Working with the Python eAPI Client

This article builds on the Introduction to the Python Client for eAPI by taking a look at the pyeapi client a little deeper.  The client module provides a number of functions for making it easier to build connectivity to Arista EOS nodes running eAPI.

To get started, lets begin by simply importing the pyeapi client in Python and review the how to build a node object.

>>> import pyeapi
>>> node = pyeapi.connect_to('veos01')

As discussed in the introduction article, the above will search for and load the eapi.conf file.  Once the configuration file has been found and loaded by pyeapi, we can easily create a node object by specifying the name as an argument to the connect_to method.   However, what happens if the eapi.conf file is not found or the wrong name (or typo in the name) is passed to the connect_to function?

>>> node = pyeapi.connect_to('foo')
Traceback (most recent call last):
   File "<stdin>", line 1, in <module>
   File "pyeapi/", line 633, in connect_to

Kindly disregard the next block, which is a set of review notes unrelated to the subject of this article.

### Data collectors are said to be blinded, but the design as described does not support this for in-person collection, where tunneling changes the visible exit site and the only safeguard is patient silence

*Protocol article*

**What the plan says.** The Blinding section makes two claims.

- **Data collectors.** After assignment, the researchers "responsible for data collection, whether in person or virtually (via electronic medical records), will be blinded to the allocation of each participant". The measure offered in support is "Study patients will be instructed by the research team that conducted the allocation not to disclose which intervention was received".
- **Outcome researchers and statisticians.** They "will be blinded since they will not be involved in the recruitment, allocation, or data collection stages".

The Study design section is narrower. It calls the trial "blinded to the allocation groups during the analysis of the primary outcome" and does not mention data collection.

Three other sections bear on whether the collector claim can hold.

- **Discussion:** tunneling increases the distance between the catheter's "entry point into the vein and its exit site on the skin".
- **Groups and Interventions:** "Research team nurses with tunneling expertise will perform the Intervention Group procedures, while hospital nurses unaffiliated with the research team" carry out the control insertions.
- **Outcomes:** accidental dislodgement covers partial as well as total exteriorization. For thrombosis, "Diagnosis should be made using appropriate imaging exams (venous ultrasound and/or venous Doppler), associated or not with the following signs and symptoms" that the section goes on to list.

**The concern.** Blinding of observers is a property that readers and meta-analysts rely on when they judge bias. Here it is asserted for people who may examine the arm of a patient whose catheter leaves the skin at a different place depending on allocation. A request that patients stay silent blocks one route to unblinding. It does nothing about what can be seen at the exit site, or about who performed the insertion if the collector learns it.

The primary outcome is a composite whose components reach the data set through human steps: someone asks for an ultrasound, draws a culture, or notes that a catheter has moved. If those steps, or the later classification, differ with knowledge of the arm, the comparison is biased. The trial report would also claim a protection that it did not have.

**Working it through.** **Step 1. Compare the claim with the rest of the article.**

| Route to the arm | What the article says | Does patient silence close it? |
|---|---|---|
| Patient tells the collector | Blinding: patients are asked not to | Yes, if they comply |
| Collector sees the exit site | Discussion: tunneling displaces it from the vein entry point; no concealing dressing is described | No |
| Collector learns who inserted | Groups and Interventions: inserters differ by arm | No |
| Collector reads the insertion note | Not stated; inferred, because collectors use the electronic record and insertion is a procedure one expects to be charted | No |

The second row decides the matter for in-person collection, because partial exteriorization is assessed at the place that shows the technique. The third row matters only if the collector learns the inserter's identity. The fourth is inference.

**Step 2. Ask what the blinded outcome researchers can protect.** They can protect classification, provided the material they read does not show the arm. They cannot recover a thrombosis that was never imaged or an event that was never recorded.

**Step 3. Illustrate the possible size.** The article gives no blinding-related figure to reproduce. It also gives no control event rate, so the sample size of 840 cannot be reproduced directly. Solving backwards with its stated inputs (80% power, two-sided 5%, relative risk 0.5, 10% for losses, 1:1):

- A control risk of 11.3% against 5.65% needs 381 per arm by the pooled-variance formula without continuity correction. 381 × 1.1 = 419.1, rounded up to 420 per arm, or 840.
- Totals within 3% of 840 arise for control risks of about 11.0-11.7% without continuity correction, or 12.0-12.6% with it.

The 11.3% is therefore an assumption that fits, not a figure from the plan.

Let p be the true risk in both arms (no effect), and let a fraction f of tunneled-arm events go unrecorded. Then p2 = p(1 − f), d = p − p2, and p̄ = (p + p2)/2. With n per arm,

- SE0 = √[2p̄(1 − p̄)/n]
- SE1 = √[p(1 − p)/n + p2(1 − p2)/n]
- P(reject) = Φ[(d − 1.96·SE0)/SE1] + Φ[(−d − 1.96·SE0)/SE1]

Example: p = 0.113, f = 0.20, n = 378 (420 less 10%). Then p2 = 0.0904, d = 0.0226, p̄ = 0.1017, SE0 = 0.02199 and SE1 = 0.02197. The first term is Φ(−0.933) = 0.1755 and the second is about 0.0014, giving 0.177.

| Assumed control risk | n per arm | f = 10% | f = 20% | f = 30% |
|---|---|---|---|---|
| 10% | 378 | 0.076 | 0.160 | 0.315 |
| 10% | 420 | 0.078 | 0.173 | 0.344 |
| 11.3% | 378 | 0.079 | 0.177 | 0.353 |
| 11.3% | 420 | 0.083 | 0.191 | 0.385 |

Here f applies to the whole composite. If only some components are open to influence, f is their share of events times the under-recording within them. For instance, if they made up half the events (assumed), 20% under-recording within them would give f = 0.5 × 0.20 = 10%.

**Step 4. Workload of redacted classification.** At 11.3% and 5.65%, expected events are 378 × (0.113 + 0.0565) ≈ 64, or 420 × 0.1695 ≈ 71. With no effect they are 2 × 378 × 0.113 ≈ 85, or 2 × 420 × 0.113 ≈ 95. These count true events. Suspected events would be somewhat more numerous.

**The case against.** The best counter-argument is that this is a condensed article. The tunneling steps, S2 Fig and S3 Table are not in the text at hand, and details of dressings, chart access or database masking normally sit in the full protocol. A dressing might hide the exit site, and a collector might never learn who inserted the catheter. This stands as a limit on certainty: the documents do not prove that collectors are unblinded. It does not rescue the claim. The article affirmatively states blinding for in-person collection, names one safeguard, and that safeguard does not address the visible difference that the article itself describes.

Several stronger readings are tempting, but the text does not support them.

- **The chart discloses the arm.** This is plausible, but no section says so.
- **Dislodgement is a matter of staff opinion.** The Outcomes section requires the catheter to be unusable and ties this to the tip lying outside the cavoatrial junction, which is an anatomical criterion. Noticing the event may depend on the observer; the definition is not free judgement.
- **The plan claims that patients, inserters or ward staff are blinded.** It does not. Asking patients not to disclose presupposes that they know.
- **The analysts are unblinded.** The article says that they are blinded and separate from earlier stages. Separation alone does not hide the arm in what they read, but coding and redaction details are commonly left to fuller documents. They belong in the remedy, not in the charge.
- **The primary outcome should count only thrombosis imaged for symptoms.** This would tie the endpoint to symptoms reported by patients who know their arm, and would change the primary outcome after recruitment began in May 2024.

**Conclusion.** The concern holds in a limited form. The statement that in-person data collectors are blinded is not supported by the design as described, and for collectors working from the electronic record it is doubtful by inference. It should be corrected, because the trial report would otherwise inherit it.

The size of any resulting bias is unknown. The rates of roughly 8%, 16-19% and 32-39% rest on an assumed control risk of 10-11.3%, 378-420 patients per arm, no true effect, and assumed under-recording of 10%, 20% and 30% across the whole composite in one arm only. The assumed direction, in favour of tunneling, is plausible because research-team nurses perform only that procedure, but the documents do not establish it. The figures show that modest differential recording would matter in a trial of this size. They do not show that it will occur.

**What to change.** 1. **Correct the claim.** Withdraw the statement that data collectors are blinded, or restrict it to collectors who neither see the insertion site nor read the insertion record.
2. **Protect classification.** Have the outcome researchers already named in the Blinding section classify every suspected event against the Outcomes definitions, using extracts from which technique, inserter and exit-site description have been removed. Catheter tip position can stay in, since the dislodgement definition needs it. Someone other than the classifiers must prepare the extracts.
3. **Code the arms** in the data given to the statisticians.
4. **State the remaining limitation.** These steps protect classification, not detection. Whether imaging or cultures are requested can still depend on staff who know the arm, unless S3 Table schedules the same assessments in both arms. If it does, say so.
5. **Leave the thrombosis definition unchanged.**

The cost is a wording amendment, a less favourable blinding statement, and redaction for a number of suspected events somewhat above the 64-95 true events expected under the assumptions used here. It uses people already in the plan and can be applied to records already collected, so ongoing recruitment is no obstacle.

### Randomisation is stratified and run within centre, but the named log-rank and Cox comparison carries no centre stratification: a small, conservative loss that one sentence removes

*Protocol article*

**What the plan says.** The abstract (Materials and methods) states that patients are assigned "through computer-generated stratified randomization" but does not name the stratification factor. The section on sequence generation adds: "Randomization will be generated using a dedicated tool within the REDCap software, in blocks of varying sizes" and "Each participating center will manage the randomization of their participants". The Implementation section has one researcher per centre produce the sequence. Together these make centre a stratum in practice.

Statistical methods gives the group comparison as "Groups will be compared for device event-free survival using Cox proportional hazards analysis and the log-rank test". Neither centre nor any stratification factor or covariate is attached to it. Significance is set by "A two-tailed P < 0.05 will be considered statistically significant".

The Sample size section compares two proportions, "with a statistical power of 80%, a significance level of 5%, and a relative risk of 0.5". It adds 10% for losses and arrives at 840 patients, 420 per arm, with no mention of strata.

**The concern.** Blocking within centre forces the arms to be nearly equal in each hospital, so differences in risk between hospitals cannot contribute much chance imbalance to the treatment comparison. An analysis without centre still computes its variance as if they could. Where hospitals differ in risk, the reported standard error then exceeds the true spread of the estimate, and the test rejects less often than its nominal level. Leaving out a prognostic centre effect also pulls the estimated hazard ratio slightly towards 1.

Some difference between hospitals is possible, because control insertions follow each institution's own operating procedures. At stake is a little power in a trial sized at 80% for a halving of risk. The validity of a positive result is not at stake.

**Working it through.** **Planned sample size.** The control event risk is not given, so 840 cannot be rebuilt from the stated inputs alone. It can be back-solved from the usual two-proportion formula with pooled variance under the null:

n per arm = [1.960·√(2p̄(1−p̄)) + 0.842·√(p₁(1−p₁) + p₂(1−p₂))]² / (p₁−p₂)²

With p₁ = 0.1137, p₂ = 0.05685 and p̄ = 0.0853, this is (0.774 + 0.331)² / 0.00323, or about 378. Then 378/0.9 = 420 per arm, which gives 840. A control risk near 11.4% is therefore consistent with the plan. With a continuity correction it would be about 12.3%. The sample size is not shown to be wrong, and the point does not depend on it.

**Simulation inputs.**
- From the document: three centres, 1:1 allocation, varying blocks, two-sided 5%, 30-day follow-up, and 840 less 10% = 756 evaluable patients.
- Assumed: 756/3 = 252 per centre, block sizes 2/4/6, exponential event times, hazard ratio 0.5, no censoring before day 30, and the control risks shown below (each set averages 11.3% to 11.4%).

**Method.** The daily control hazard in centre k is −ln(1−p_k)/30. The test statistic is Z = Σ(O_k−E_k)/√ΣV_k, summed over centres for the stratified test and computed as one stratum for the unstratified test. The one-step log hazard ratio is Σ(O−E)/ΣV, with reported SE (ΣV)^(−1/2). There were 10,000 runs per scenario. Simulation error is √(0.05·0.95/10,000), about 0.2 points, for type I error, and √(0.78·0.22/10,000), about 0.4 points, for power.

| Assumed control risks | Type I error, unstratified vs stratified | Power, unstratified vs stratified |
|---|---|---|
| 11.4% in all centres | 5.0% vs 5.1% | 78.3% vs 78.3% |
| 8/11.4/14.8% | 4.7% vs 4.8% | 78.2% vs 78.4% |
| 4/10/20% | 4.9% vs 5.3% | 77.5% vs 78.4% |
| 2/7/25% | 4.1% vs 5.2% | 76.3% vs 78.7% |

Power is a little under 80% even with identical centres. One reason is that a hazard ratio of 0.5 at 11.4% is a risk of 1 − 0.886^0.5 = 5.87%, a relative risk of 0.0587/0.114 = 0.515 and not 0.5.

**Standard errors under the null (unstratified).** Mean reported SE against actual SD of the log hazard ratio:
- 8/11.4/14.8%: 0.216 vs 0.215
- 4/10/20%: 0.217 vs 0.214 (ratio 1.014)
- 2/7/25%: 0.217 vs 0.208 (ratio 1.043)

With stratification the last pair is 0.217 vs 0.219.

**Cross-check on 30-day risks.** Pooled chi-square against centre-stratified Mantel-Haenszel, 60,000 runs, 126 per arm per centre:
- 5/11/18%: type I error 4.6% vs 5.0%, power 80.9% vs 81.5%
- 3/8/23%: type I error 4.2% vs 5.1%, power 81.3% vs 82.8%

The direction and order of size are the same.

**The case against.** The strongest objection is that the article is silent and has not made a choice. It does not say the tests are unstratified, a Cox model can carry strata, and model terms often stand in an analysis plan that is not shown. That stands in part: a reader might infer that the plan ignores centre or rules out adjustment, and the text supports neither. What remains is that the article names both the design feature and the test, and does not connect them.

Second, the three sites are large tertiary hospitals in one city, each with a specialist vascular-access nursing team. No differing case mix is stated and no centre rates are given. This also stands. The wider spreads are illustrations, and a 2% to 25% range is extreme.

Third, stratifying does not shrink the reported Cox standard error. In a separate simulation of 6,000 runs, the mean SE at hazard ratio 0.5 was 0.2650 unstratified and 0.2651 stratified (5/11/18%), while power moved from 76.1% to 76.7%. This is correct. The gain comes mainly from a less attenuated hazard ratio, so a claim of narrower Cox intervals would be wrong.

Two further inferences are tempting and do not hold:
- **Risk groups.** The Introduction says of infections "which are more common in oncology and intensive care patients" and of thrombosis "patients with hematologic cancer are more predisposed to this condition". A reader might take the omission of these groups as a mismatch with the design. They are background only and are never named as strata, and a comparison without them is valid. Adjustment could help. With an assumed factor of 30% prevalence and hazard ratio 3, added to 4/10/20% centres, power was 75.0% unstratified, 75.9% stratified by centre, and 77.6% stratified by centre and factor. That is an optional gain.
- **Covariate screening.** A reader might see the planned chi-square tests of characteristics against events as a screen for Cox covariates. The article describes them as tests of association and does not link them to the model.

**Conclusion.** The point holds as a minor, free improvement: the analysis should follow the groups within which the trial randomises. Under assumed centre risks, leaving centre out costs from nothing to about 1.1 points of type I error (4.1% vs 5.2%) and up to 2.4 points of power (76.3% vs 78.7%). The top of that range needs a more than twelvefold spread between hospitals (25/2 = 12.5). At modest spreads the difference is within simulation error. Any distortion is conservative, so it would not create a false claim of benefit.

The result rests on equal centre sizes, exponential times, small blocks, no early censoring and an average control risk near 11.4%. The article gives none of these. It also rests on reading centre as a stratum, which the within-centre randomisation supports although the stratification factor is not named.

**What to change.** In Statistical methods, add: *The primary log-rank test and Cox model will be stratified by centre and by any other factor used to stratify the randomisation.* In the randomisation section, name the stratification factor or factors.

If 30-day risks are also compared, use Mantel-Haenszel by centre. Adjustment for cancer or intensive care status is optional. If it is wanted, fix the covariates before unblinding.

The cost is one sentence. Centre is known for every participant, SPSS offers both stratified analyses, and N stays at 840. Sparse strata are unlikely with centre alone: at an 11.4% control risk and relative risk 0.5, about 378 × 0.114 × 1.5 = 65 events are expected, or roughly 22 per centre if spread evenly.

connection = connect(transport=kwargs.get('transport'),
AttributeError: 'NoneType' object has no attribute 'get'

As you can see from the above example, specifying a connection name that is not present in the configuration file returns a pretty ugly traceback function.  In this case, the connection name ‘foo’ was passed to the connect_to function. However, there is no [connection:foo] in the eapi.conf file.  There are a couple of things we can do to address this problem.

First, we can simply check if there is a configuration for the named connection using the config_for function.  The config_for function is used to return the settings of a named connection as a Python dictionary object.  The output below demonstrates using the config_for to return the settings for veos01.

>>> pyeapi.config_for('veos01')
{'username': 'eapi', 'host': '', 'password': 'password', 'transport': 'http'}

In the output from the config_for function, we can see the various settings which can be useed to connect using the veos01 named connection.  In contrast, the next example demonstrates the output from an unknown connection.

>>> pyeapi.config_for('foo')

This time there is no return from the config_for function.  Actually more properly stated the function returns the None object.  Using the config_for function allows an application to validate the named configuration exists before trying to make a call to connect_to.

The second thing we can do to handle the traceback error generated from an improper call to connect_to is to wrap the call into a try…except block and catch the error.  Below is an example of how to catch the error in an application and return a nice message.

>>> try:
...    node = pyeapi.connect_to('foo')
... except AttributeError:
...    print 'Named connection not found'
Named connection not found